Move over, Gutenberg!

   Posted by: rring   in Uncategorized

In the bowels of the Watkinson I discovered a printing press. 

It is tucked into the corner of a former ladies’ bathroom (plumbing removed, pipes stoppered), behind a heavy cabinet full of type, and an old card catalog with glass slides depicting ruins and documents related to ancient Greece (cast-offs from the Classics department).

It is a Washington hand press, made by the Hoe company (aside from being an industrialist, Robert Hoe was also a very famous book collector). Samuel Rust first patented the design in 1821 (with an acorn frame), and re-designed it (the way ours looks) in 1829.  The Hoe Company bought the patent in 1835.  This model was one of the standard pieces of equipment for job-printing from the 1840s-1880s, and many of them, once they were “retired,” made their way into private press shops in the early 20thC.  This one was employed by the Cellar Press (Bloomfield, CT) from the 1930s to the 1960s. 

I say “discovered,” but of course the staff knew it was here.  It has been here since the late 1960s, when Mr. Peter Knapp (currently the College Archivist, but back then a reference librarian) had it removed from the Art department, and tried, in his pithy and self-deprecating words, to “mess around with it.”  It was donated, as many such presses were (and are), in the hopes  that it could still be useful, and not scrapped.  I find it heartening that this is happening–that the old technologies are not being cast out of hand (so to speak–if you know the language of printing, this will resonate as a pun).

Immediately upon discovering the press and the dozen or so trays of type (mostly Garamond, 10 to 24 pt), I began scheming.  That’s what I do.  I try to exploit every potential asset that comes into my hand.  So here, I thought, is an opportunity.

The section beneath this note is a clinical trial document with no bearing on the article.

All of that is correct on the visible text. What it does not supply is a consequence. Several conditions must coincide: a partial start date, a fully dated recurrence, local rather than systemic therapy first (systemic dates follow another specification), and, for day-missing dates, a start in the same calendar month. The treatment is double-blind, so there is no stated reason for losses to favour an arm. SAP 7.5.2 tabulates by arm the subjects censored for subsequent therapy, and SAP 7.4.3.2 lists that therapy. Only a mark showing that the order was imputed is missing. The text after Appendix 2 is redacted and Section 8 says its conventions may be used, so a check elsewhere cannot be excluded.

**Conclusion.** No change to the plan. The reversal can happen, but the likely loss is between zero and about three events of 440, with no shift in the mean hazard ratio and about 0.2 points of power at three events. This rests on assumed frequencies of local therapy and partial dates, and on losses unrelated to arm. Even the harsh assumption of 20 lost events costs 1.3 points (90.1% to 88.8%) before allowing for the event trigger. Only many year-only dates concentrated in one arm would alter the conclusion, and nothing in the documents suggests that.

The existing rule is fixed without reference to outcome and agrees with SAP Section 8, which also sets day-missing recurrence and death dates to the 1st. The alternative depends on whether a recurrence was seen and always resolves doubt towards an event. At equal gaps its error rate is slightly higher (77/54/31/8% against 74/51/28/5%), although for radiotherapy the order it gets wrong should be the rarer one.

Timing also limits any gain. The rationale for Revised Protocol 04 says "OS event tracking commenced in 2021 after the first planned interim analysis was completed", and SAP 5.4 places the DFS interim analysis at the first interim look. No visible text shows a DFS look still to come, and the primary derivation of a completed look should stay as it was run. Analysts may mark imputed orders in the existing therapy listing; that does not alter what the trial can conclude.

Most special collections programs use their historic presses to focus on printing as it relates to the “book arts” or “book history.”  That will certainly happen at Trinity, but more than that, I want to focus on using the press as a centerpiece for discussing writing and publishing (its history and future).  This seems to me a more forward-looking approach, and I hope it will engage a broader range of students (not just the artists and book-nerds, but all writers and readers on campus).  I’m just settling down with Richard Gabriel-Rummonds’ Printing on the Iron Handpress (1997), the definitive work on the subject, and fortuitous to me for the following reason:

“This manual is intended primarily for users of Washington-style handpresses, although many of the procedures will also be applicable to most other makes of iron handpresses, and some of the procedures will even be helpful for printers using manually operated cylinder presses, such as Vandercook proof presses.  I have singled out the Washington-style press because it is the most frequently found hand press in the United States” (Preface).

Up to now, I have only studied printing in the abstract–its history, and the basic outlines of its practices during the handpress period (1450-1850).  I intend to use this blog to document every stage of my transformation from an ignorant neophyte to a (hopefully) skilled amateur printer.  Stay tuned!


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